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    I remember reading an educational post about edges and depth of edges once (wish I could find it archived online), and one useful point that I hadn't realized before was: the deeper the edge on the ice, the more resistance against the blade (resulting in that lovely "growling" sound!), which actually slows the blade's glide along the ice.
  10. gkelly

    gkelly Well-Known Member

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    I would say that all the 21st century Olympic medalists except for Cohen were good in this area. Carolina Kostner is also quite good. So that may leave Asada and Kostner as the best currently competing.

    Historically, Dorothy Hamill and Yuka Sato were especially known for their edges.
  11. krenseby

    krenseby New Member

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    Are you saying that deep edges mean better ice coverage and speed for skaters?
  12. ks777

    ks777 Well-Known Member

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    I don't think Krisiti Yamaguchi had deep edges..

    I thought it was Janet Lynn and Yuka sato who were known for their edges.
  13. gkelly

    gkelly Well-Known Member

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    Ice coverage for sure, because each edge covers more ice. Look at the difference between the two teams doing the same sequence of edges in the Rocker Foxtrot I posted above.

    Usually skaters who use deeper edges also have more speed, but the speed is usually a cause of the edge depth (to fit into the limits of the ice surface) more than the effect.

    I said 21st century. ;)

    Yes, Lynn too.
  14. Ziggy

    Ziggy Well-Known Member

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    If they are stable and secure and you know how to control them, they give you more "bounce."

    I remember the difference on my crossovers once the coach pointed out that it's actually about using deep edges and not quickly scratching in place. :D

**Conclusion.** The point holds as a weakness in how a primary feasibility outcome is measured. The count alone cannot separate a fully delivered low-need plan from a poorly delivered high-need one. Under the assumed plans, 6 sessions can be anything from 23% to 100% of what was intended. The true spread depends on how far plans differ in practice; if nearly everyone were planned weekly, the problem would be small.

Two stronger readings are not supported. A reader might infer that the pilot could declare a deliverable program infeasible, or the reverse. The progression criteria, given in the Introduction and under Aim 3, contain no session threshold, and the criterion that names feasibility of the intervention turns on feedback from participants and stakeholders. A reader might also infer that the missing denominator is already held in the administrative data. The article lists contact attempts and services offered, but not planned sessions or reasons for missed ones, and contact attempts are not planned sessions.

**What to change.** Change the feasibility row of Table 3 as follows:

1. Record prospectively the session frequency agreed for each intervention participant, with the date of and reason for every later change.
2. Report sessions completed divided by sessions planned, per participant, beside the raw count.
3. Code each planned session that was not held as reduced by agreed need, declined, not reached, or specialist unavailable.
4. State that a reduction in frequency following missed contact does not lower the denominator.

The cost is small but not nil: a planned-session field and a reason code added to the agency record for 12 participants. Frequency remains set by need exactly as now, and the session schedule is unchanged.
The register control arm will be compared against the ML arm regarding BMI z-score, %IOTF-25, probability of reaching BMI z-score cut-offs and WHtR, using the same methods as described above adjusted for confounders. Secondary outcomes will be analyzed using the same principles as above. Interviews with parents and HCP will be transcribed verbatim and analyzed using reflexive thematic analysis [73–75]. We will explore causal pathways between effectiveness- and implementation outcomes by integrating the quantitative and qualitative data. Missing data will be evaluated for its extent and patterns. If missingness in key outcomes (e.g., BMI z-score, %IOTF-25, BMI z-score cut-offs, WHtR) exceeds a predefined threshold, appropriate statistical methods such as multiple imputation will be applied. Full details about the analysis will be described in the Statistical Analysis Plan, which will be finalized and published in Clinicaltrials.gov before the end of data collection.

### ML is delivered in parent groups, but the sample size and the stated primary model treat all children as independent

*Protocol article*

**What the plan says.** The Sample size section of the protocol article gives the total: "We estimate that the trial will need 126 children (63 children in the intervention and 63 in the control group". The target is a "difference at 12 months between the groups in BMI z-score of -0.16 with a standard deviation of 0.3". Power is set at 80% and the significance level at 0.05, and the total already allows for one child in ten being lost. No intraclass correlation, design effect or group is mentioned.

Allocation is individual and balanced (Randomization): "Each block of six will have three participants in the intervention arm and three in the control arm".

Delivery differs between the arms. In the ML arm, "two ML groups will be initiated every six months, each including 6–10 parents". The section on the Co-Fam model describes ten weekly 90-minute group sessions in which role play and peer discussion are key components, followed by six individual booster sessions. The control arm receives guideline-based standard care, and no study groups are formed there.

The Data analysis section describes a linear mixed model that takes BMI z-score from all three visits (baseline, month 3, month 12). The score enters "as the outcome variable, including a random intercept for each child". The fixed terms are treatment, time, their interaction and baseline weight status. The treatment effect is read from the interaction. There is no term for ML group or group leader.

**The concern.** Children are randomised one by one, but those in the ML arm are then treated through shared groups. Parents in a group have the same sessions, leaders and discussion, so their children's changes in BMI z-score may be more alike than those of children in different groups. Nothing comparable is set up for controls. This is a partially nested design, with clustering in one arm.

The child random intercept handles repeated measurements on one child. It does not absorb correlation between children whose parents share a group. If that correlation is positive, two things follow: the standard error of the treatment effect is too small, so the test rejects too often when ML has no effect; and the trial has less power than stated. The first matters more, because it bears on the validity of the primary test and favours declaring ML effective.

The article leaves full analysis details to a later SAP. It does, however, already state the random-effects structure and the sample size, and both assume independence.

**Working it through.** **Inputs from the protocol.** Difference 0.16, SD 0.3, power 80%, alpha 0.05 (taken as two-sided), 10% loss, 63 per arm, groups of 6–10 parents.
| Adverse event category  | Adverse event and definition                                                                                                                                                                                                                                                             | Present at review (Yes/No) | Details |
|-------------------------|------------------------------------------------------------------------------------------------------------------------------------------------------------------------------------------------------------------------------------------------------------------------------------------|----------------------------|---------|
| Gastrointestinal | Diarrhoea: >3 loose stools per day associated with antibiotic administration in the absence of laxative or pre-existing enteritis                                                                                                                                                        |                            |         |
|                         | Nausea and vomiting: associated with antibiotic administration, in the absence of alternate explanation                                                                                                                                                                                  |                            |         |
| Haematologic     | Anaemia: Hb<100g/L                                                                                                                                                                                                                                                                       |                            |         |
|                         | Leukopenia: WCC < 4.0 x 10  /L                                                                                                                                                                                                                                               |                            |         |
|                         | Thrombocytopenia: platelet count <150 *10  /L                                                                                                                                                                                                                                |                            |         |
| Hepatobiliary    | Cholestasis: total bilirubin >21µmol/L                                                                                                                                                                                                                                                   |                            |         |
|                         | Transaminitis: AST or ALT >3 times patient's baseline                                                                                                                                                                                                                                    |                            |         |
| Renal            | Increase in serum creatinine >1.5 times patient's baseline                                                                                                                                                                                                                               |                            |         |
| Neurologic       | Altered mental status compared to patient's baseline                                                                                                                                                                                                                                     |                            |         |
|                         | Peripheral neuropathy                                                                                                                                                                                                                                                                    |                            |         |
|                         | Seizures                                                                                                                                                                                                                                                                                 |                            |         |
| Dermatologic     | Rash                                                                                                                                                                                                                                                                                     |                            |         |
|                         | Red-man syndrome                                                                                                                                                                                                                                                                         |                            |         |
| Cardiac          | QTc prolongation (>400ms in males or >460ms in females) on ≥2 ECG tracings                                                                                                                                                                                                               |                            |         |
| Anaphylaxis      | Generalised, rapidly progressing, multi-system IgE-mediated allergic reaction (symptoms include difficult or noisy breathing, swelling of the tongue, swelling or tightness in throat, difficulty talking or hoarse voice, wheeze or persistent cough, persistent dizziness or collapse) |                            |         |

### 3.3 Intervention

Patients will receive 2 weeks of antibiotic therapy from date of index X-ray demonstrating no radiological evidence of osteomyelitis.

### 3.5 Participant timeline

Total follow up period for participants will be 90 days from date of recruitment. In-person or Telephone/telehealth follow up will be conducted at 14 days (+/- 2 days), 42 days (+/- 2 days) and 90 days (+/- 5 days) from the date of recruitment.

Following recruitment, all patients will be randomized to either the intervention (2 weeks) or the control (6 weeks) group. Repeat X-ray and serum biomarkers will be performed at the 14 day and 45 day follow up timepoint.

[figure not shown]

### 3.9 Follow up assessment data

Kostner is definitely the outstanding Lady at present.

    But I can't agree on Asada. She's ok and has improved in that respect in recent years but her edges are neither outstandingly deep, nor outstandingly smooth.

    I would put skaters like Lepisto, Kim and Rochette - at least - above her.
    Last edited: Nov 1, 2010
  15. miki88

    miki88 New Member

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    I don't know if this makes a difference in edges, but I've heard people including other skaters say that Mao's edges are very quiet and you can hardly hear her on the ice. I've also heard this about Gordeeva, whom some have said had great edges.
  16. Aussie Willy

    Aussie Willy Well-Known Member

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    You want to see deep knee bend, but you also want to see ankle flexion. That is the skater can almost move their foot independently of the rest of their leg. So they also have more precision with the way they step on an edge.

    Many skaters look like their boots are made of concrete.
  17. Lainerb

    Lainerb New Member

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    So where do the current top ladies stand on edge quality? I mean I've heard Kostner and Lepisto have great SS, but what about Asada, Ando, Rochette, Nagasu, etc?